Thursday, March 13 marked the one year anniversary of the election of Pope Francis as head of the Roman Catholic Church.
If you’ve been following my blog over the past year, you know that I was in St. Peter’s Square on the night of March 13, 2013 to witness the historic papal election. This was a once-in-a-lifetime event and I can only hope I am lucky enough to see something like that again.
The excitement is so tangible in Rome during a papal conclave that you can practically smell it as you meander throughout the city and Romans impatiently wait for the bells to ring out announcing their new bishop has been chosen. I’ll never forget the suspense in the air that you could cut with a butcher’s knife leading up to when the College of Cardinals announced that Jorge Mario Bergoglio, the Argentinian Cardinal, was elected as the next Bishop of Rome. Not to mention the pouring rain conditions that I stood in for hours to see the white smoke and new pope, but it was totally worth it.
As a Catholic, I questioned the Church and many of its teachings in recent years. There are many doctrinal points that I disagree with, such as the Church’s viewpoints on contraception, ordination of women, same-sex marriage and the fact that priests cannot marry.
While the Church’s positions on these issues have not changed in the year since Francis took the reigns, they have softened, if ever so slightly. We now have a pope who thinks women should play a greater role in the Church. We now have a pope who says its “ok to be gay” and “if a gay person seeks the Lord, who am I too judge?” We now have a pope who believes that children born out-of-wedlock can be baptized. This past year has been a monumental step considering that it took two thousands years for a pope to openly express these views.
Similar to when Obama was elected, many Catholics probably thought that Francis would walk on water and fix all of the Church’s problems. But it took a long, long time for those problems to even be identified let alone the many years before that when the problems originated.
If Francis has made one thing clear over the past year, it is that he’s anything but business as usual at the Vatican. He has suspended priests who abuse their power and live too lavishly. He regularly breaks bread with the poor on the streets of Rome outside the Vatican. He chose to live in the Vatican guesthouse instead of the regal papal apartments and dresses in a humble manner compared to his predecessors.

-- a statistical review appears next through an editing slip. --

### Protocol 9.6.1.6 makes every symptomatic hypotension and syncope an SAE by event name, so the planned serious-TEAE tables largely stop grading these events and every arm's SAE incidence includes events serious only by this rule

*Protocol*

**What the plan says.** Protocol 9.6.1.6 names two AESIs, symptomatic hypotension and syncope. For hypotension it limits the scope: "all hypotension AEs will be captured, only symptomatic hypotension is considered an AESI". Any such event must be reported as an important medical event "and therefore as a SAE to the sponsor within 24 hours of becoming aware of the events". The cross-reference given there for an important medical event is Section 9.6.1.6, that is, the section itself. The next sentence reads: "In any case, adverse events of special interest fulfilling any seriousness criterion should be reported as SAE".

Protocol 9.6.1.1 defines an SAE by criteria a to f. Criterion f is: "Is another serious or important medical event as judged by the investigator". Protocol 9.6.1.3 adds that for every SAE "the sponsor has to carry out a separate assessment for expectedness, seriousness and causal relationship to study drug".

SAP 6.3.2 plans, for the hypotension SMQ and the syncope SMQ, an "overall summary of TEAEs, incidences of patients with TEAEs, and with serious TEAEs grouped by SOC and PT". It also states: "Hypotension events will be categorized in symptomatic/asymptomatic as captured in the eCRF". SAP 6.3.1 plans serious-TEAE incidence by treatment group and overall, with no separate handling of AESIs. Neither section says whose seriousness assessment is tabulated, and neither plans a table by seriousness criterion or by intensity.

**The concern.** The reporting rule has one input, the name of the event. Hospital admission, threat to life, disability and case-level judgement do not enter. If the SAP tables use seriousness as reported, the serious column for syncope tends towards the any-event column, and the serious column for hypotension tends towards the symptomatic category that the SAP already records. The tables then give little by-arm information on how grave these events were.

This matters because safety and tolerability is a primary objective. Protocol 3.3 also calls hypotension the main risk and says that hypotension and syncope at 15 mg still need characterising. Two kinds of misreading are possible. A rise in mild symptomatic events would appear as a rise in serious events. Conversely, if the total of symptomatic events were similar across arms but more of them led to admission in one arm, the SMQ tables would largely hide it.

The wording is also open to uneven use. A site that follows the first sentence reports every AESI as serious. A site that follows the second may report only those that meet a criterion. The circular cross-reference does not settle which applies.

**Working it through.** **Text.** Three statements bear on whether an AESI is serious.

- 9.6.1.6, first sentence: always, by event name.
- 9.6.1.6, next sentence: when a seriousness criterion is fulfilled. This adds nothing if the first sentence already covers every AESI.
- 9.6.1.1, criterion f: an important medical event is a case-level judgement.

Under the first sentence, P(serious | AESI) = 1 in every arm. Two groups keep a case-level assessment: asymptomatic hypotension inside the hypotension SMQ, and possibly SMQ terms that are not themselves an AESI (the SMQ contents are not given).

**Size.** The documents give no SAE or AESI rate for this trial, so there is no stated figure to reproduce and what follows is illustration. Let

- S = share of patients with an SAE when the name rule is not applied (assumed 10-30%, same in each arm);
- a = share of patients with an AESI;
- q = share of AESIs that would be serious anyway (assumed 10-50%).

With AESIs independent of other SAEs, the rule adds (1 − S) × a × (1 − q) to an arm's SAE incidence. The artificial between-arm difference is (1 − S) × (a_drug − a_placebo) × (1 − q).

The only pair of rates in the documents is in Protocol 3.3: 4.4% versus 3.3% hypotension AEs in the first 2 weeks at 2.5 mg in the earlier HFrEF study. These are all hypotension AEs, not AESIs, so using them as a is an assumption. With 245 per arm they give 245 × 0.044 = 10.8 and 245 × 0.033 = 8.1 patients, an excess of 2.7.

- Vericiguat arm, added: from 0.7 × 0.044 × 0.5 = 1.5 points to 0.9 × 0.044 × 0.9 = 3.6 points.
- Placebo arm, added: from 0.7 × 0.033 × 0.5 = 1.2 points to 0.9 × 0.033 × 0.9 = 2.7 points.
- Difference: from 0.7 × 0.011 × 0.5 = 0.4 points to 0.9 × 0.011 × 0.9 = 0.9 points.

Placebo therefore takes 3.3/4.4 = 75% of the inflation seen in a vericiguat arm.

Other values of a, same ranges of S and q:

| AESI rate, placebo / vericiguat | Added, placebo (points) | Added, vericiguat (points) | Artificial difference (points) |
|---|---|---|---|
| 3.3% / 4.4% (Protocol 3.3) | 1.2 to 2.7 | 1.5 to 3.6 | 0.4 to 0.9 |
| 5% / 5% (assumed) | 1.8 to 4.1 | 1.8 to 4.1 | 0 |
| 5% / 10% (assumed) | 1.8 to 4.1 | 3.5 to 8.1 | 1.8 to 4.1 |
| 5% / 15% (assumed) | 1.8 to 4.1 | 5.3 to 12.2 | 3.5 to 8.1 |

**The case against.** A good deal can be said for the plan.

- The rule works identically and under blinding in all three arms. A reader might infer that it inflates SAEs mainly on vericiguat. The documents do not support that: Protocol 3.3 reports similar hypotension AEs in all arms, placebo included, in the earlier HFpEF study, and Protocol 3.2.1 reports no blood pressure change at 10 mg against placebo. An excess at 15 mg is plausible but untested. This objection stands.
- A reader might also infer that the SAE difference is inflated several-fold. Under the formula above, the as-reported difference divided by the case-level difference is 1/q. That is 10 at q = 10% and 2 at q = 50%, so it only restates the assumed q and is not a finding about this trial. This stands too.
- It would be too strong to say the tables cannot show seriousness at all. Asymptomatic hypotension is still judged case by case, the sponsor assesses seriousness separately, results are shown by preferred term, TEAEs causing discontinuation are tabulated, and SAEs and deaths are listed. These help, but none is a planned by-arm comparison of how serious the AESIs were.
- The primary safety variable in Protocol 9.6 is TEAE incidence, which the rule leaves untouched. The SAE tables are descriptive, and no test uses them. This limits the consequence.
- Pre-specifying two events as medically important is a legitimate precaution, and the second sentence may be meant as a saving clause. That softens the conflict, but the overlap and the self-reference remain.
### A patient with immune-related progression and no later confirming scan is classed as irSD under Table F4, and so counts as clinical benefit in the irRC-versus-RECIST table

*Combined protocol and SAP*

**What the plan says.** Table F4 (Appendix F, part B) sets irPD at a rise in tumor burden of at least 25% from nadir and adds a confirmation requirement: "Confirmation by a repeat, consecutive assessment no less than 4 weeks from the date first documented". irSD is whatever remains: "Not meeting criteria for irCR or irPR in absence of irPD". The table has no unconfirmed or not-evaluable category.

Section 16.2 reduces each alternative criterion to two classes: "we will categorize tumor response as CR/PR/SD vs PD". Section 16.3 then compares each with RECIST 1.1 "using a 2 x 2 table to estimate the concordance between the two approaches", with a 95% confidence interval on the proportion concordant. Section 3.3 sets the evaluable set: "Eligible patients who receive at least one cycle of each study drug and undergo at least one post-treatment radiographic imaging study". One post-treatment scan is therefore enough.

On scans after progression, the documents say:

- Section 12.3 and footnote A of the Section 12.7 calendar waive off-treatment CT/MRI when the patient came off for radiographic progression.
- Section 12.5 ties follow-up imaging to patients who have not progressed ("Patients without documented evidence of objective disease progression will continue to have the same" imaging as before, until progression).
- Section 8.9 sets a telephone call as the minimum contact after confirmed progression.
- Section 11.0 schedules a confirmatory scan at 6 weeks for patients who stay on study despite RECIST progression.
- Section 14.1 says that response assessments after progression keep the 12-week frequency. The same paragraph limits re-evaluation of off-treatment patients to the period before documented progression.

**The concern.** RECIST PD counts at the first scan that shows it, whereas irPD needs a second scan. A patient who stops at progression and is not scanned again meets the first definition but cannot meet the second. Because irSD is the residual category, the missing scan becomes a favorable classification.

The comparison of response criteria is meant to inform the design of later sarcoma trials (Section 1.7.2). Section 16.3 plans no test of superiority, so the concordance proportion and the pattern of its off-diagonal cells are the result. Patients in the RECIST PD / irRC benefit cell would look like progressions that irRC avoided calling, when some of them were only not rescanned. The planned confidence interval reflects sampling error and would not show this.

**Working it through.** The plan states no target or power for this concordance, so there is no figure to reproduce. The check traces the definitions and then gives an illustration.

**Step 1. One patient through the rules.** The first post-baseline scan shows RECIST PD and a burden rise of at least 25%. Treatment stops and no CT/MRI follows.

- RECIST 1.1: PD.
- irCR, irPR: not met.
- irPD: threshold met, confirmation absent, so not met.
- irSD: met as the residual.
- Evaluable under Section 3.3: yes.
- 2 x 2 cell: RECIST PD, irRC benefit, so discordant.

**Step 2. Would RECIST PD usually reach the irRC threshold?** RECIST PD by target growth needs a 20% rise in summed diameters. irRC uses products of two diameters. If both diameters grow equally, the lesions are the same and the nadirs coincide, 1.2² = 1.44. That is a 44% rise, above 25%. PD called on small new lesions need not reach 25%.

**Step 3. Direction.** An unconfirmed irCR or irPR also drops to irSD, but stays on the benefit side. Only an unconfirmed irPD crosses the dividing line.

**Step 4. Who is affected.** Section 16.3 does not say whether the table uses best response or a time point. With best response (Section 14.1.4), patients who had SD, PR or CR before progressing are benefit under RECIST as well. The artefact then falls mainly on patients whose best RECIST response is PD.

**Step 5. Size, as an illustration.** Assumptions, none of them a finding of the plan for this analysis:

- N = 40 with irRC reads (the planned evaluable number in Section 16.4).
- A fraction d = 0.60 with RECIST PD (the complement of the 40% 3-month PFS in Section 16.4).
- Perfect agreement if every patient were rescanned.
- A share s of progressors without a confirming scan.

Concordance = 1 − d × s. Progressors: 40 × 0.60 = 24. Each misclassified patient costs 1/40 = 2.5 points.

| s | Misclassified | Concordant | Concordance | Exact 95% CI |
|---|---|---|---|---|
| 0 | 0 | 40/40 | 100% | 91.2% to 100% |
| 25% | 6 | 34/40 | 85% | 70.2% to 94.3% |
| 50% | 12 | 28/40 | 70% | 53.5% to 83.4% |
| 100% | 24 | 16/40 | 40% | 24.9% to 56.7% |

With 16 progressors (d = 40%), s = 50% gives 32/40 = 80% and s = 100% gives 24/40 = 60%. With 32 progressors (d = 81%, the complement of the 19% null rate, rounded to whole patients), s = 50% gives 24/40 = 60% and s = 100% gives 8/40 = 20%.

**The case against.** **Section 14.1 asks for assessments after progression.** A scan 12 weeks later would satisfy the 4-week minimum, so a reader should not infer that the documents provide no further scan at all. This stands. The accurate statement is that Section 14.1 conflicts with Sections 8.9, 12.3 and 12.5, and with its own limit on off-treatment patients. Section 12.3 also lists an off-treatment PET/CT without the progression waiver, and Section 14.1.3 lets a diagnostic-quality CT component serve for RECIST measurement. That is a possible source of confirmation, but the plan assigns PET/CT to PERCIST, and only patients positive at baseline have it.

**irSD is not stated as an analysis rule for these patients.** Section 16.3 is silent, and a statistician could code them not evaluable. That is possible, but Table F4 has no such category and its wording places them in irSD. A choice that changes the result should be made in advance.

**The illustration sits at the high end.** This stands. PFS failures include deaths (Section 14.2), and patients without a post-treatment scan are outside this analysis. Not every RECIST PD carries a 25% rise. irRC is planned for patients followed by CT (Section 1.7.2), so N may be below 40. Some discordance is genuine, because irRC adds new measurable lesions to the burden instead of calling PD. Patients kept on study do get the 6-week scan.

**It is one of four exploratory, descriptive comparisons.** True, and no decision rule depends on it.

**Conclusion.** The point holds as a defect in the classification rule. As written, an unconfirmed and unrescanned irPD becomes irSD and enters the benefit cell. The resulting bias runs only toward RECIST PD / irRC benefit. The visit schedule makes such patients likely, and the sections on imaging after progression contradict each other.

But there is a take away lesson that I want you to understand: Pope Francis is not perfect. Yes, despite his portrayal as a savior of the Church and the observation that he’s a media darling, he is not God, he will not fix everything, and he doesn’t have all the answers. If the pope did one thing to help the Church this past year, it was that he boldly signaled that he’s open to change. And at this stage in the game, that’s AMAZING. Given that the Church has been around longer than anyone can even fathom, to show that he’s open to discussion about how to modernize this ancient institution is a Godsend (no pun intended). Change takes A LOT of time, especially with old people and old things and both run the Catholic Church.
I know that we can expect unbelievable things from this pope. The Holy Father hasn’t quite won me over yet, but he has warmed me up to the possibility that the Catholic Church can become an institution that preaches how to be a true follower of Christ. Whatever his real agenda is, he has shown me that he is a humble man who cares about helping others and spreading good will, and for now that’s good enough for me. But he needs to keep “walking the walk” and showing that he is committed to cleaning up the Church and making it move with the times, otherwise the so-called “Pope Francis effect” of the past year will drizzle away and become a history lesson.
If you’re interested in following the pope, you should know that he has a busy 2014 ahead of him. He has committed trips to Israel and the Holy Land and South Korea, and is flirting with a trip to the U.S. next year. On April 27, he will preside over the canonization of Blessed Popes John XXIII and John Paul II (when both will officially become Catholic saints). These canonizations were widely expected and John Paul II has been on the fast track to sainthood since his death in 2005. The Vatican estimates that over one million pilgrims will travel to Rome for the ceremony on Divine Mercy Sunday.
Here’s to hoping that the second year of Pope Francis’ papacy is just as progressive as his first!